The study highlighted the importance of effectively managing the business continuity risks of public and private sectors in their anti-money laundering tasks during the COVID pandemic and extrapolated the lessons learned to other challenging external factors, such as the supervision of remote territories.  

The focus on supervisory authorities was made due to their broad public responsibilities for safeguarding and maintaining public confidence in the financial system in the event of a major operational disruption.

As the mandates of supervisory authorities vary (e.g. some prudential supervisors are responsible for systemic issues while others, such as AML/CFT supervisors, are not), it was concluded that the approach to business continuity management must be tailored according to the circumstances, and a one-size-fits-all approach may not be always efficient. 

Business Continuity Plans (BCP) proved to be a useful tool in helping financial supervisory authorities swiftly overcome crisis situations. Among other things, the BCPs set out a risk assessment methodology, detailed governance arrangements, a division of responsibilities and specific actions to be undertaken in relation to the crisis in order to ensure the continuity of business operations. When the AML/CFT supervision is distributed amongst several supervisors, setting up a coordination committee showed positive results. 

The COVID pandemic proved that in crisis situations where employees are unable to return to the office, technology is key to continuing effective on-going financial sector supervision. Moreover, this can be used in case of other challenging circumstances, such as the supervision of entities having only limited or no physical presence in a given jurisdiction (e.g. for offshore territories). 

Shifting to remote or hybrid inspections to replace traditional on-site visits was the main solution to continue AML/CFT supervision during the crisis

Our study found that supervisors sought additional sources of data to allow the monitoring of ML/TF risks in reporting entities. Shifting to remote or hybrid inspections to replace traditional on-site visits was the main solution to continue AML/CFT supervision during the crisis.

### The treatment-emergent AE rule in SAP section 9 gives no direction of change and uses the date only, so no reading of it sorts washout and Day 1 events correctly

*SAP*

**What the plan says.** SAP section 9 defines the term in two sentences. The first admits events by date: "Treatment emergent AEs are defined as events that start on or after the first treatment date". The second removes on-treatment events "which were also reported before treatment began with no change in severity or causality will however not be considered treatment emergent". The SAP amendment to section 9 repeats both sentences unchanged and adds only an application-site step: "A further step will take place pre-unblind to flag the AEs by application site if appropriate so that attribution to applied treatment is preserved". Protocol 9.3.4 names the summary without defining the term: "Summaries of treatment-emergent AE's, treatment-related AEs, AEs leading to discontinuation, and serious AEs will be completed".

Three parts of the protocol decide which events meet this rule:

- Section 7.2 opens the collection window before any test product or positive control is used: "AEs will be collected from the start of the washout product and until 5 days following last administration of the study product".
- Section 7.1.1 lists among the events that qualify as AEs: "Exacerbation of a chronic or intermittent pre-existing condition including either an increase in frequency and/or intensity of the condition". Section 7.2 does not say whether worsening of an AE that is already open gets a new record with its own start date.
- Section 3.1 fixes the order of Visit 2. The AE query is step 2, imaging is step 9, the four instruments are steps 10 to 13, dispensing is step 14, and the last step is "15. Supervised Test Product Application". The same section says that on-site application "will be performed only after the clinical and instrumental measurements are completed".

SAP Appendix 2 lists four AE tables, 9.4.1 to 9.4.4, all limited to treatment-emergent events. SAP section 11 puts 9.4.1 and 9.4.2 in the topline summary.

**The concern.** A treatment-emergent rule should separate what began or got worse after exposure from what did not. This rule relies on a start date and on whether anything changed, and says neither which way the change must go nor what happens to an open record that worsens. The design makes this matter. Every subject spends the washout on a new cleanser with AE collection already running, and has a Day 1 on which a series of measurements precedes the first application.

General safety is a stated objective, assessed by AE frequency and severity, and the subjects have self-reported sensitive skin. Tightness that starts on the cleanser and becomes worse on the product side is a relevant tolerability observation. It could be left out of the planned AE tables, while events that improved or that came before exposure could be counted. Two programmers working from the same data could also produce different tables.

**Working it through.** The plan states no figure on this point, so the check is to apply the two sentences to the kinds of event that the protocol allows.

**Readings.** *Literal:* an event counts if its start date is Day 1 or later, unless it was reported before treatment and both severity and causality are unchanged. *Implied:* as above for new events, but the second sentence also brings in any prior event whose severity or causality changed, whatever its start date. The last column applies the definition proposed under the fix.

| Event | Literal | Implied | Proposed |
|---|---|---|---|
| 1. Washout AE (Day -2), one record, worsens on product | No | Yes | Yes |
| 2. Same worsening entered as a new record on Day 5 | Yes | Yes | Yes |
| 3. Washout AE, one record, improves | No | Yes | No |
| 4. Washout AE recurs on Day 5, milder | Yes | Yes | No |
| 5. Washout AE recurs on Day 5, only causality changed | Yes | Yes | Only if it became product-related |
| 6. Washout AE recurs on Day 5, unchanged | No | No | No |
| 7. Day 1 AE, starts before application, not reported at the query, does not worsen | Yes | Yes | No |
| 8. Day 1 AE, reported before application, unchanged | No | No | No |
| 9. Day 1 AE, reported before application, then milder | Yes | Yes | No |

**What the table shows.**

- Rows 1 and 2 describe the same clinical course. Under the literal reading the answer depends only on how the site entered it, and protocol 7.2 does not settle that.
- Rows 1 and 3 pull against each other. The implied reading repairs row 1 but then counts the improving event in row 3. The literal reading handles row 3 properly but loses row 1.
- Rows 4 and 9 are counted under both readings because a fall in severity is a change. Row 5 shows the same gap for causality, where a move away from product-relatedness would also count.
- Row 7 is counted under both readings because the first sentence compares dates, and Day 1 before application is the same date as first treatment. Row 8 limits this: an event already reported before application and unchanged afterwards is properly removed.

Supervisory focus has also been diverted to thematic (horizontal) supervision to enable an assessment of the vulnerabilities of internal systems and controls across a broad range of financial sector entities.

Guidelines and/or regulations were developed to permit the use of digital ID systems by reporting entities. A partial relaxation of customer identification requirements for low-risk scenarios was allowed, in order to enable reporting entities to on-board clients and facilitate the delivery of government benefits in response to the pandemic. 

Importantly, our study recommended to adjust existing cross-border operational agreements between supervisors to include specific provisions on assistance in times of crisis and in case of force majeure.

In the absence of a specific provision, the general memorandum of understanding rules should allow and/or encourage communication and cooperation using electronic means, when available, to exchange supervisory data. 

As we emerge from the pandemic, Europe will continue to face significant money laundering challenges. MONEYVAL member states and jurisdictions currently demonstrate a moderate level of effectiveness in their AML/CFT efforts.

Thus, the median level of compliance is below the satisfactory threshold. MONEYVAL members show the best results in the areas of risk assessment, international co-operation and use of financial intelligence.

Effectiveness remains particularly weak in financial sector supervision, private sector compliance, transparency of legal persons, money laundering convictions and confiscations, and financial sanctions for terrorism and proliferation of weapons of mass destruction. 

In almost 90% of assessed countries, analysis highlights the absence of in-depth assessment of specific risks, such as terrorism financing and offshore money laundering